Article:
Toronto-Montreal Playoff History

I was 3 1/2 years old when Toronto beat Montreal to win the Stanley Cup in 1967. I don’t remember it. (My hockey memories don’t kick in until after I saw my first game, at Maple Leaf Gardens in December of 1970.) But I remember well when the two teams met in 1978 and 1979. The Leafs of Sittler, McDonald, and Williams, Salming, Turnbull, and Palmateer are the true teams of my youth — and they were good teams too. Still, there was no way they were going to beat the Canadiens back then. Hard to believe its been 42 years!

Plenty of people have been waxing nostalgic recently with this renewal of the Leafs-Canadiens rivalry. So, I figured, why not me? But I’m going back a lot further than I can remember. Further, probably, than anyone can remember even if they were alive at the time. The two oldest franchises in the NHL have met in the playoffs 15 times (the Canadiens lead 8-7) going all the way back to the first Toronto-Montreal NHL series at the end of the first season in league history.

Toronto’s NHL team – depicted here in the Vancouver Daily World on January 17, 1918, – wore the same blue sweaters with a white T as the Toronto team in the old NHA.

The NHL had four teams when the 1917–18 season started, but just three when it ended. (The Montreal Wanderers withdrew from the league in January of 1918 after fire destroyed the Montreal Arena.) The season was played into two halves, with the Canadiens coming out best in the first half with a 10–4 record. Toronto topped the second-half standings with a record of 5–3. The playoff meeting between the two half-champions was a two-game, total-goals series played on March 11 and March 13, 1918.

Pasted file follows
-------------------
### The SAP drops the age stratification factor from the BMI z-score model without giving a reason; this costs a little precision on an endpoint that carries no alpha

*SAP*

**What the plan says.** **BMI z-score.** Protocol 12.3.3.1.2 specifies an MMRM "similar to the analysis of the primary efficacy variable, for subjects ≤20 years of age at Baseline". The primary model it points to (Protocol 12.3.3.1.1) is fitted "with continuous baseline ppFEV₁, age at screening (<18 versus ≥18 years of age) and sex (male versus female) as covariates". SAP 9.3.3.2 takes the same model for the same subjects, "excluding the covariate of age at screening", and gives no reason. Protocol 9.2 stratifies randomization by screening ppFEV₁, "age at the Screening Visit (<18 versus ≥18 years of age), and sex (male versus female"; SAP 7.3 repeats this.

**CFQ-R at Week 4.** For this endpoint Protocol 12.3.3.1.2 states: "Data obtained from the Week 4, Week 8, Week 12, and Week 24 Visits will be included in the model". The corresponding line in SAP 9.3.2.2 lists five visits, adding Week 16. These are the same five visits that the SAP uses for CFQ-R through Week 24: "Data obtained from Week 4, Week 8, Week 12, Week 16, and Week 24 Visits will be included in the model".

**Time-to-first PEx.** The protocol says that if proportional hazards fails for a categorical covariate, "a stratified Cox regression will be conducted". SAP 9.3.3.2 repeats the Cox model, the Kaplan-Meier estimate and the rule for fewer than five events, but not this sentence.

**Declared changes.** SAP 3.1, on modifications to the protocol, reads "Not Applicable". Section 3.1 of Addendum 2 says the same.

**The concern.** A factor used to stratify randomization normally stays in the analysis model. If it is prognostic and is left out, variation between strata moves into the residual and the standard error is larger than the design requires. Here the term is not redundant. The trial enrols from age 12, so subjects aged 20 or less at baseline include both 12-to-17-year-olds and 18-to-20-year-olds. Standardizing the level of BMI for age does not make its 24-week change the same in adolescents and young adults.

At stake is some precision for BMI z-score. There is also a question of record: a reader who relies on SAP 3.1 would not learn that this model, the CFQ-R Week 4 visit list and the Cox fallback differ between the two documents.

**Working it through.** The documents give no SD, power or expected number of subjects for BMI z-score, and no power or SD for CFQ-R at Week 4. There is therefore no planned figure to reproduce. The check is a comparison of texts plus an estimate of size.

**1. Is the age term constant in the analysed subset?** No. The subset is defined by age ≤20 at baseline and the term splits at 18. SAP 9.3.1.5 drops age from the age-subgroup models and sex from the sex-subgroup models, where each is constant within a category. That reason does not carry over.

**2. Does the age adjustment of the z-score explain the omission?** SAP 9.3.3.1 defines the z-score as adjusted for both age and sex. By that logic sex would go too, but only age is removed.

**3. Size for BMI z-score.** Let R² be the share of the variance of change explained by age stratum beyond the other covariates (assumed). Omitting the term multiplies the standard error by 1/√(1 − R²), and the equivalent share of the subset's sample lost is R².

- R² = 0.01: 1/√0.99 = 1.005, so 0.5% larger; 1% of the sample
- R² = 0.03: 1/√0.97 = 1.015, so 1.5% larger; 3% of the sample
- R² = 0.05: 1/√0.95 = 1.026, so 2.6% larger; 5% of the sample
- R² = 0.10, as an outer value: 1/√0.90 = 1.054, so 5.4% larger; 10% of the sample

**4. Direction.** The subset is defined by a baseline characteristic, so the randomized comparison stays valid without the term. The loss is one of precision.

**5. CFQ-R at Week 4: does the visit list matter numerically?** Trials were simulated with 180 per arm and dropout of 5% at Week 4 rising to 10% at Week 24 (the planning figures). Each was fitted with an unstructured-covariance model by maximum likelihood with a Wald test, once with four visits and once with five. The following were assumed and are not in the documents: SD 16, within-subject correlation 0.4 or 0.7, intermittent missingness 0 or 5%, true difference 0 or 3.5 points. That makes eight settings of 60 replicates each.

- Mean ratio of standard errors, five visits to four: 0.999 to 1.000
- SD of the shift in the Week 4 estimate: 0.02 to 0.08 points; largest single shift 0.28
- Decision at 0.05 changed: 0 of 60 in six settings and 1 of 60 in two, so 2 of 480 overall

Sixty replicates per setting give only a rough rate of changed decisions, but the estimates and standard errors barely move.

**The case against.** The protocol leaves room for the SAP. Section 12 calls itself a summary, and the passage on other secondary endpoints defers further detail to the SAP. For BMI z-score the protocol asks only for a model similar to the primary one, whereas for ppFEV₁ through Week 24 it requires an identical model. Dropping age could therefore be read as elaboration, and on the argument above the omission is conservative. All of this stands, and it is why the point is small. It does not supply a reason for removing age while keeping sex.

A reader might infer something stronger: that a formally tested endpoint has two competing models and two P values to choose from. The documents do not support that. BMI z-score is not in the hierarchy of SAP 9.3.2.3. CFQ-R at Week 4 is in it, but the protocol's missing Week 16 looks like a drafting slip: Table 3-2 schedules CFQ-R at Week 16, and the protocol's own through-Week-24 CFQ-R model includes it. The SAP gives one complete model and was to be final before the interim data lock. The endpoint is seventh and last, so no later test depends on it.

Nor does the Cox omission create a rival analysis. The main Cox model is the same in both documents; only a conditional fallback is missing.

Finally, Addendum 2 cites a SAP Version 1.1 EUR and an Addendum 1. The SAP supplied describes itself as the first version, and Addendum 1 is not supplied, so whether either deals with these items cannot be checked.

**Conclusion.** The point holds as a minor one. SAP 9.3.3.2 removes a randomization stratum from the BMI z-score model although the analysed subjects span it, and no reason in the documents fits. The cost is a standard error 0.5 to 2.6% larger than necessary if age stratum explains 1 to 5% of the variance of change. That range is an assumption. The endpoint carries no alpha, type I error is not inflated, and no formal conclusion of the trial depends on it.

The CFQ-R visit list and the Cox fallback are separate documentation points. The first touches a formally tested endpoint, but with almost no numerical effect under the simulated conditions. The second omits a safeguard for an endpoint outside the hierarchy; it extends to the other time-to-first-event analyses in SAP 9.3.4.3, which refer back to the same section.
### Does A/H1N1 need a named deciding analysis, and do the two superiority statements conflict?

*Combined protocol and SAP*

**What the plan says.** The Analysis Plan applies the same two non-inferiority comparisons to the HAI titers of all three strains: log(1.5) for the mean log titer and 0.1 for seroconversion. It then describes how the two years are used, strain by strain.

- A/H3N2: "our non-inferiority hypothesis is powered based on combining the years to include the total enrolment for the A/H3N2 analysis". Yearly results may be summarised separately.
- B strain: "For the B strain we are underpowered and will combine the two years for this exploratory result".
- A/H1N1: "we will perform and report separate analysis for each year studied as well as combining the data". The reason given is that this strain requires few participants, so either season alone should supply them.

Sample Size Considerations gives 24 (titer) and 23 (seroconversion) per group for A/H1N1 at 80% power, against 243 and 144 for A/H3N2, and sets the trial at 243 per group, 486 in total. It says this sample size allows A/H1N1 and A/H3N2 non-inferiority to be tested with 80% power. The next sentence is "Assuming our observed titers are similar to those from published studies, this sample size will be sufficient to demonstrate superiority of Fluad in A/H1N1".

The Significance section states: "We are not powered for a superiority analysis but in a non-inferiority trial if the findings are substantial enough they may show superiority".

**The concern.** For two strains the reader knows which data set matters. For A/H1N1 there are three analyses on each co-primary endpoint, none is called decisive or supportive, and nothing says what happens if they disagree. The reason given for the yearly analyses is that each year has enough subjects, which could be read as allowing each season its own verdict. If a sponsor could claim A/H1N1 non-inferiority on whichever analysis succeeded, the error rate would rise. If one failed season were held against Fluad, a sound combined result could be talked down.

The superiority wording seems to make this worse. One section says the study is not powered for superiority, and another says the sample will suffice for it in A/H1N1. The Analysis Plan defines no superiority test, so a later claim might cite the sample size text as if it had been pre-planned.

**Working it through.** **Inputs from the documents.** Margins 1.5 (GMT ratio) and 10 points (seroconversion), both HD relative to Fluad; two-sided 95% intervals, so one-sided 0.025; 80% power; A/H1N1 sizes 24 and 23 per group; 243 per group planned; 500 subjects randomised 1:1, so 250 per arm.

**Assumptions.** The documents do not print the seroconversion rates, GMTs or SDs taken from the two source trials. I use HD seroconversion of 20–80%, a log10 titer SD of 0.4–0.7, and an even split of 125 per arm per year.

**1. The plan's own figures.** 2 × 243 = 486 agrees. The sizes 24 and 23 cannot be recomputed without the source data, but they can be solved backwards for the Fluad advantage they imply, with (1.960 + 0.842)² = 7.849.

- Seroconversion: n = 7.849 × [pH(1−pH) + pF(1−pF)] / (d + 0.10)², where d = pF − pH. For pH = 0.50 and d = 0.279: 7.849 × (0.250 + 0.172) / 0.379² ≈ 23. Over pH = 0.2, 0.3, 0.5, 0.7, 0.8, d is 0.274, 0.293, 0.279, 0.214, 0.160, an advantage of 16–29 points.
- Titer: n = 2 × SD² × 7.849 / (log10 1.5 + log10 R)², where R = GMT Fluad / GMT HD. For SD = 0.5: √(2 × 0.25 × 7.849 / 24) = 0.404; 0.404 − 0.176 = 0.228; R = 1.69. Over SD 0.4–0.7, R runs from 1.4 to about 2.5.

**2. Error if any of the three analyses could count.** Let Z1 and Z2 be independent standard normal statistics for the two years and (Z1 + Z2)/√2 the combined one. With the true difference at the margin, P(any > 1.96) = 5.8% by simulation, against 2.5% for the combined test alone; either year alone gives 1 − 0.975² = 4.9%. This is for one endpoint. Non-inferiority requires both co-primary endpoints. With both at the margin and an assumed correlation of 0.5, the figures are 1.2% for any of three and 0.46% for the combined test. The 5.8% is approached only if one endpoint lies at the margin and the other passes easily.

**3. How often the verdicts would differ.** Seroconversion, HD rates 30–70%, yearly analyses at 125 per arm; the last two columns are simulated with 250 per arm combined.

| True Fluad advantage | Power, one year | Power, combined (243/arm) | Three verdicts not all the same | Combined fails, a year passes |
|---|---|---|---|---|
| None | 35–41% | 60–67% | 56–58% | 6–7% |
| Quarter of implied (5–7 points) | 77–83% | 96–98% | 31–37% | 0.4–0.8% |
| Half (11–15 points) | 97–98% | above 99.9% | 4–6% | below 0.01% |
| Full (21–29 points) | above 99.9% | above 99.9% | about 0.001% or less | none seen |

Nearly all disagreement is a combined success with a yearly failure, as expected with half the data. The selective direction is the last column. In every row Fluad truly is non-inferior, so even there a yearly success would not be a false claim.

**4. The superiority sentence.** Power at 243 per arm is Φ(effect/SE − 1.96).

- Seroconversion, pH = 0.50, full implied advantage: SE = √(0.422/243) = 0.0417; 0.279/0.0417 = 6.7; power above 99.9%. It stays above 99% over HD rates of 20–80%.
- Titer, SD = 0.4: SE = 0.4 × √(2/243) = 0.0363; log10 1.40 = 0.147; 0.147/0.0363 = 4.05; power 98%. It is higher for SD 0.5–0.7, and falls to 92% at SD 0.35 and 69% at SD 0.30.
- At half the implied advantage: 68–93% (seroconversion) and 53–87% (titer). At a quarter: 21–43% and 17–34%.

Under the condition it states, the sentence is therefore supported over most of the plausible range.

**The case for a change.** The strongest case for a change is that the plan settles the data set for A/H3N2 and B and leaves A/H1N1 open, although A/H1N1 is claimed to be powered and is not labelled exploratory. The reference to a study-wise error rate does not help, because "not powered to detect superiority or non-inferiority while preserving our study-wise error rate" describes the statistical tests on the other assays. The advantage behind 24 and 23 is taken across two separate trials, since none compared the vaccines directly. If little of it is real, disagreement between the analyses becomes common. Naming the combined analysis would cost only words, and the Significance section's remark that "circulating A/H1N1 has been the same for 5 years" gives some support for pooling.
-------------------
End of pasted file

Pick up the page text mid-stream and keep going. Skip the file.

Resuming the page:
Back in those days, the Canadiens were already known as the Canadiens, as they had been since the team was formed for the inaugural season of the National Hockey Association (forerunner of the NHL) in 1909-10. You can pick a pretty good fight with a hockey historian as to what the Toronto team was called. They’ve gone down in history as the Toronto Arenas, and they were operated that season by the Toronto Arena Company, but probably didn’t take that name officially until the 1918–19 season. The team had been known as the Blue Shirts (two words) or Blueshirts (one word) during its time in the NHA, and most journalists were still using one of those spellings — or referring to them as the Blues, or Torontos — during the 1917–18 NHL season.